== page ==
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Our Trip to IranRalph E. Stone Salem-News.com
Our visit was during the “liberal” presidency of Mohammad Khatami and a “liberal” Parliament. It was a more relaxed time in Iran.
(SAN FRANCISCO) - I read with interest "Iran was not what we had Thought" by Kourosh Ziabari. I agree with Mr. Ziabari that Iran is a beautiful country with a rich history and well worth a visit. My wife and I traveled to Iran in November 2002, visiting Tehran, Shiraz, Persepolis, Bam (before the earthquake devastated this famous site), Kerman, Yasd, and Esfaham.
Why Iran? Because there are 1.2 billion Muslims in the world. This means that one in five persons is a follower of Islam. Thus, we feel it is important to try to understand this religion and countries with a Muslim majority, especially since this is one of the world’s current hotspots. We have also visited Syria, Jordan, Morocco, Egypt, Turkey, Indonesia (and Israel).
At the time of our visit, America was officially Iran’s worst enemy. Maybe it still is. Among our crimes is a CIA and British Intelligence planned coup of the elected government of Premier Mohammed Mossadeq, which had nationalized the Anglo-Iranian Oil Company; restoring Shah Mohammad Reza Pahlavi to the throne; bolstering the Shah with millions of dollars in arms sales; tilting toward Iraq in the Iran-Iraq war; shooting down a civilian Iran passenger plane in 1988, killing all 290 passengers (the warship’s commander was not punished; he was given the Legion of Merit); and an economic embargo against Iran, including blocking much needed loans from the World Bank and International Monetary Fund.
Of course, Americans cannot forget the 1979 seizing of the American embassy in Tehran and the holding of Americans hostages followed by the ill-fated attempt to rescue them. In addition, Iran is suspected of complicity in the 1983 bombings of the U.S. embassy in Beirut killing more than 60 people; and later that year, bombing a U.S. military compound killing 241 American service men; supporting the Lebanese Shiite militia Hezbollah; aiding “terrorist” activity in the current Iraq war; and finally U.S. concern about the possibility of Iran developing nuclear weapons. And many Americans abhor the stridency of Mahmoud Ahmadinejad, Iran's current president.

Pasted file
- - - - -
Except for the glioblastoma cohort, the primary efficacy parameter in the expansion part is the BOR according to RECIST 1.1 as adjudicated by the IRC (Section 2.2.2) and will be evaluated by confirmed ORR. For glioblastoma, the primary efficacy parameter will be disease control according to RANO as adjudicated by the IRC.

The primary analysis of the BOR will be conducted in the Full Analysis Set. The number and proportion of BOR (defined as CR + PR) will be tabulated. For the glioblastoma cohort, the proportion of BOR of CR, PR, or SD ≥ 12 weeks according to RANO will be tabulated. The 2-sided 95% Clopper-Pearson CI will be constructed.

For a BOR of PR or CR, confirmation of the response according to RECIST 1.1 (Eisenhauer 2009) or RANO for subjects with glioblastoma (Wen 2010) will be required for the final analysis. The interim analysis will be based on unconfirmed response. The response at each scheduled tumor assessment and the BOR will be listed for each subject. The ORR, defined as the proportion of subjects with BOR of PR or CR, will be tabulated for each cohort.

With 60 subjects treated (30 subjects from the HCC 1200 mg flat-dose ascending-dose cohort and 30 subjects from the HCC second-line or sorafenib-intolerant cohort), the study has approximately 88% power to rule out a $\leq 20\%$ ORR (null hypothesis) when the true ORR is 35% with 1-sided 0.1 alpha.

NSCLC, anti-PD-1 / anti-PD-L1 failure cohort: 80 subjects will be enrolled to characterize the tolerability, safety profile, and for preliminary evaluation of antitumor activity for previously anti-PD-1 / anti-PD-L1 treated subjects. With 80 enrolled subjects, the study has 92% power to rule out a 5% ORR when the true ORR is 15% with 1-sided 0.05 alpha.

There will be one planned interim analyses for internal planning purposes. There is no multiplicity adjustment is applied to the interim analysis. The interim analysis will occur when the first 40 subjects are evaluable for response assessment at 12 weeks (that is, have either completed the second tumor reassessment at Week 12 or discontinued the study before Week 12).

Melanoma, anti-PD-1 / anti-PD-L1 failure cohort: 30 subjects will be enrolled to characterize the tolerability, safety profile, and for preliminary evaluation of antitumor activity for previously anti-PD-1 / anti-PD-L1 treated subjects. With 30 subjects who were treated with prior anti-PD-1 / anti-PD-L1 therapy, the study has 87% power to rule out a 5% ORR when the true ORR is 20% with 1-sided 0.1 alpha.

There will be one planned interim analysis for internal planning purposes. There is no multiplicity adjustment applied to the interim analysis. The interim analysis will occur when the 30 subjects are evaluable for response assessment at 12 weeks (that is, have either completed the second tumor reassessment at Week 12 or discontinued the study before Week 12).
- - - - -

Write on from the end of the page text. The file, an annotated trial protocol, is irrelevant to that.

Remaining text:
Our visit was during the “liberal” presidency of Mohammad Khatami and a “liberal” Parliament. It was a more relaxed time in Iran. Later of course, Khatami was replaced by a very conservative regime. It seemed that every other Iranian we met had a relative living in the United States. We walked around without fear; everyone was extremely friendly and curious about us and about America. We have found in our many travels that although many of those in foreign countries disagree with U.S. policies, for the most part, individual Americans are treated with courtesy.
We are also long-time fans of Iranian cinema.
We second Mr. Ziabari's invitation to "take the risk of traveling to Iran to behold in person the concealed and withheld realities of a magnificent Iran."
Salem-News.com writer Ralph E. Stone was born in Massachusetts. He is a graduate of both Middlebury College and Suffolk Law School. We are very fortunate to have this writer's talents in this troubling world; Ralph has an eye for detail that others miss. As is the case with many Salem-News.com writers, Ralph is an American Veteran who served in war. Ralph served his nation after college as a U.S. Army officer during the Vietnam war. After Vietnam, he went on to have a career with the Federal Trade Commission as an Attorney specializing in Consumer and Antitrust Law. Over the years, Ralph has traveled extensively with his wife Judi, taking in data from all over the world, which today adds to his collective knowledge about extremely important subjects like the economy and taxation. You can send Ralph an email at this address firstname.lastname@example.org
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